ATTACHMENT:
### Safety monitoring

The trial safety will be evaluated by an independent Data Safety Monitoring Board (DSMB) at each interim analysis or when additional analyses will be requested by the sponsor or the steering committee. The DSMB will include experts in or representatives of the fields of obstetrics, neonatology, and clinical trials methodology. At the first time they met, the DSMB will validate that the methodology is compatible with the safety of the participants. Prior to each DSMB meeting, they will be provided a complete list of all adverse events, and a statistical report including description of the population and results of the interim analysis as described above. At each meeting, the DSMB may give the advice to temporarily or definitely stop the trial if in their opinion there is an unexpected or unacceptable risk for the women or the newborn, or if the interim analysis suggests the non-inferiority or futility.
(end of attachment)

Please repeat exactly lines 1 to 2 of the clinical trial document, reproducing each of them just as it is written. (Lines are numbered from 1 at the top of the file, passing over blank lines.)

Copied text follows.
### Safety monitoring

The trial safety will be evaluated by an independent Data Safety Monitoring Board (DSMB) at each interim analysis or when additional analyses will be requested by the sponsor or the steering committee. The DSMB will include experts in or representatives of the fields of obstetrics, neonatology, and clinical trials methodology. At the first time they met, the DSMB will validate that the methodology is compatible with the safety of the participants. Prior to each DSMB meeting, they will be provided a complete list of all adverse events, and a statistical report including description of the population and results of the interim analysis as described above. At each meeting, the DSMB may give the advice to temporarily or definitely stop the trial if in their opinion there is an unexpected or unacceptable risk for the women or the newborn, or if the interim analysis suggests the non-inferiority or futility.